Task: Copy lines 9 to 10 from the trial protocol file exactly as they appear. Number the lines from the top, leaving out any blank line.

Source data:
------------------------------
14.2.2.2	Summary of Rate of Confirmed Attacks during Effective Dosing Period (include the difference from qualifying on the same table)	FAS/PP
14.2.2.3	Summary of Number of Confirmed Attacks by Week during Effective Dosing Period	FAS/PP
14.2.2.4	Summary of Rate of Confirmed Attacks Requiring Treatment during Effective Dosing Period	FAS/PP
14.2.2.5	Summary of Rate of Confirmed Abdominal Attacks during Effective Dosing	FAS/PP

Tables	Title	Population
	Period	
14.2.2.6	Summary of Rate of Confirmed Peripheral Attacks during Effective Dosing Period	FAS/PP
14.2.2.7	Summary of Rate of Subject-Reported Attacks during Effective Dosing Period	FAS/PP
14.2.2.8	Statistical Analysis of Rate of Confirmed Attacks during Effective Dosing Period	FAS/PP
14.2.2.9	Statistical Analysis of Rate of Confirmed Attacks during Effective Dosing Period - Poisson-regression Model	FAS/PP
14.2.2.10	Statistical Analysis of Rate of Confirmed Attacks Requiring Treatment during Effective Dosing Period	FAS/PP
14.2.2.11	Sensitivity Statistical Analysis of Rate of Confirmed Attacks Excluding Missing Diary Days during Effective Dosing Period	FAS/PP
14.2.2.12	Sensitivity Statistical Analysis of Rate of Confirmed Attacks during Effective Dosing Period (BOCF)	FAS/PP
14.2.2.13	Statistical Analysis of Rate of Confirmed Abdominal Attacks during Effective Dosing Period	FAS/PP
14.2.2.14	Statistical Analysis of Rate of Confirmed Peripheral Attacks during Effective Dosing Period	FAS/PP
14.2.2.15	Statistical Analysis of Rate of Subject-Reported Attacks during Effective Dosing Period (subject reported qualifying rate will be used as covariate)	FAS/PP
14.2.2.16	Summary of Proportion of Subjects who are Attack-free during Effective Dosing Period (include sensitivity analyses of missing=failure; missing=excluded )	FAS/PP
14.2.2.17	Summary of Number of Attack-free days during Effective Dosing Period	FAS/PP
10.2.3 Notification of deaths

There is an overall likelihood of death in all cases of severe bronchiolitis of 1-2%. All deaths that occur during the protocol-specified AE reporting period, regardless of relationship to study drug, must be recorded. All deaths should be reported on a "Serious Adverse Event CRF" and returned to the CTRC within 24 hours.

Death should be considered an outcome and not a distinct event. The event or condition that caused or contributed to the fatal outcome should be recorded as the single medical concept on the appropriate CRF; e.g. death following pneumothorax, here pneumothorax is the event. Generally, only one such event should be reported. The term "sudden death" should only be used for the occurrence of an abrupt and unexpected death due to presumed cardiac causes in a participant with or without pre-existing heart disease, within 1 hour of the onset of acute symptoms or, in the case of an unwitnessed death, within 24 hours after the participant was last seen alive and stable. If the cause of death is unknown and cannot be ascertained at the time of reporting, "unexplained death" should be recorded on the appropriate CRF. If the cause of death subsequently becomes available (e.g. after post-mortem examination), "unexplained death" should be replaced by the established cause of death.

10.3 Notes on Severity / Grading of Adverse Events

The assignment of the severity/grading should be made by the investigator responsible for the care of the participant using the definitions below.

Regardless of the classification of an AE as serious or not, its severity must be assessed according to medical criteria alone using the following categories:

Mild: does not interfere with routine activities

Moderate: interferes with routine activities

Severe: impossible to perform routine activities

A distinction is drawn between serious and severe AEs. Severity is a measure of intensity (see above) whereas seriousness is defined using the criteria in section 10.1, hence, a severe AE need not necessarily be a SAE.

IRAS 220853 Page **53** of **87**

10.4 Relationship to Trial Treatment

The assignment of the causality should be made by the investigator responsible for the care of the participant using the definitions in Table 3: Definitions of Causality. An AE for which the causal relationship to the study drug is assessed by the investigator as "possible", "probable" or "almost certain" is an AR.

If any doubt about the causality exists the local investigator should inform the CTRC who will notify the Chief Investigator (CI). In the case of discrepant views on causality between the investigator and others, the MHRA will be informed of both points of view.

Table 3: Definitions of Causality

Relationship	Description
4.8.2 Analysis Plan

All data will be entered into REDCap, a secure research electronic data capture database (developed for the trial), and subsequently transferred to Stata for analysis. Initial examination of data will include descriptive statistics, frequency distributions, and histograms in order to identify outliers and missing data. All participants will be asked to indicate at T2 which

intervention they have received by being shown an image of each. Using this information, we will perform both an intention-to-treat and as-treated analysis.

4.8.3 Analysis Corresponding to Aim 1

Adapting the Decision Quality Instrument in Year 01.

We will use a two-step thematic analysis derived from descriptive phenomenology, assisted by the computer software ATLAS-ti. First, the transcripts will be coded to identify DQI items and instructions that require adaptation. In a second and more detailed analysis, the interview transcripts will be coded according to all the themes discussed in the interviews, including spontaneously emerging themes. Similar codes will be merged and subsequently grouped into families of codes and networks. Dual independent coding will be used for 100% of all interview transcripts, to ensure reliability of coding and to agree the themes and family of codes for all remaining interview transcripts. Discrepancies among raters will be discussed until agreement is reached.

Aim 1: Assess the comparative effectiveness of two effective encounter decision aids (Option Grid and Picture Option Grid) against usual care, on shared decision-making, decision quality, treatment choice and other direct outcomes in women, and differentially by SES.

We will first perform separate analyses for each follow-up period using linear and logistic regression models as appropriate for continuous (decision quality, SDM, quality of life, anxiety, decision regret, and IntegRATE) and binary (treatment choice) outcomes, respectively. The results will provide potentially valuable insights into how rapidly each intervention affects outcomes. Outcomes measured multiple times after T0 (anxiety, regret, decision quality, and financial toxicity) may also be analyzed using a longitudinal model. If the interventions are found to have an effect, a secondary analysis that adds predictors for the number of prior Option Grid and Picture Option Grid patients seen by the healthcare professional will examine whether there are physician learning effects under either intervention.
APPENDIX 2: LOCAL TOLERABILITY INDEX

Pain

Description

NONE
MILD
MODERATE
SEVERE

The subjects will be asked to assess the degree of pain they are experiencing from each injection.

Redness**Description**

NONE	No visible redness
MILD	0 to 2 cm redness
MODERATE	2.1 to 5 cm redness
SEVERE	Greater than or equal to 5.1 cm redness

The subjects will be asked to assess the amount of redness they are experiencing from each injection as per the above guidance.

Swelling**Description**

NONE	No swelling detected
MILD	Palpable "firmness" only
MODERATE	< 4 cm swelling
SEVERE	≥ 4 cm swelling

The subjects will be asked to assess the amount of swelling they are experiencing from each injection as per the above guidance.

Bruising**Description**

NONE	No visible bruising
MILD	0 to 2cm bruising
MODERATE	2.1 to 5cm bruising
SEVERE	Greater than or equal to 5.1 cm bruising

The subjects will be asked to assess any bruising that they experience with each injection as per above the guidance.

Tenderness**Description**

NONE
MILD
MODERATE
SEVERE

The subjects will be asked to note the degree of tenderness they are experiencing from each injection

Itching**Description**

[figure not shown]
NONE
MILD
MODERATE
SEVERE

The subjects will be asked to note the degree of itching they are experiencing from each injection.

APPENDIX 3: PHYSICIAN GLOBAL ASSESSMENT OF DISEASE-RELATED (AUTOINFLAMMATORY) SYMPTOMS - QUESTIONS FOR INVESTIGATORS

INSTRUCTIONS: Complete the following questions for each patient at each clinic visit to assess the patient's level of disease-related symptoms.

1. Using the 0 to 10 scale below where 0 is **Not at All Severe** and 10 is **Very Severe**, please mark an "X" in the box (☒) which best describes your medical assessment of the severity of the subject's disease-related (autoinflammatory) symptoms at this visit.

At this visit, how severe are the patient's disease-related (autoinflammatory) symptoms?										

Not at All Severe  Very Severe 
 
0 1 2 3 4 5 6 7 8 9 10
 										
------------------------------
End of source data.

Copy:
14.2.2.8	Statistical Analysis of Rate of Confirmed Attacks during Effective Dosing Period	FAS/PP
14.2.2.9	Statistical Analysis of Rate of Confirmed Attacks during Effective Dosing Period - Poisson-regression Model	FAS/PP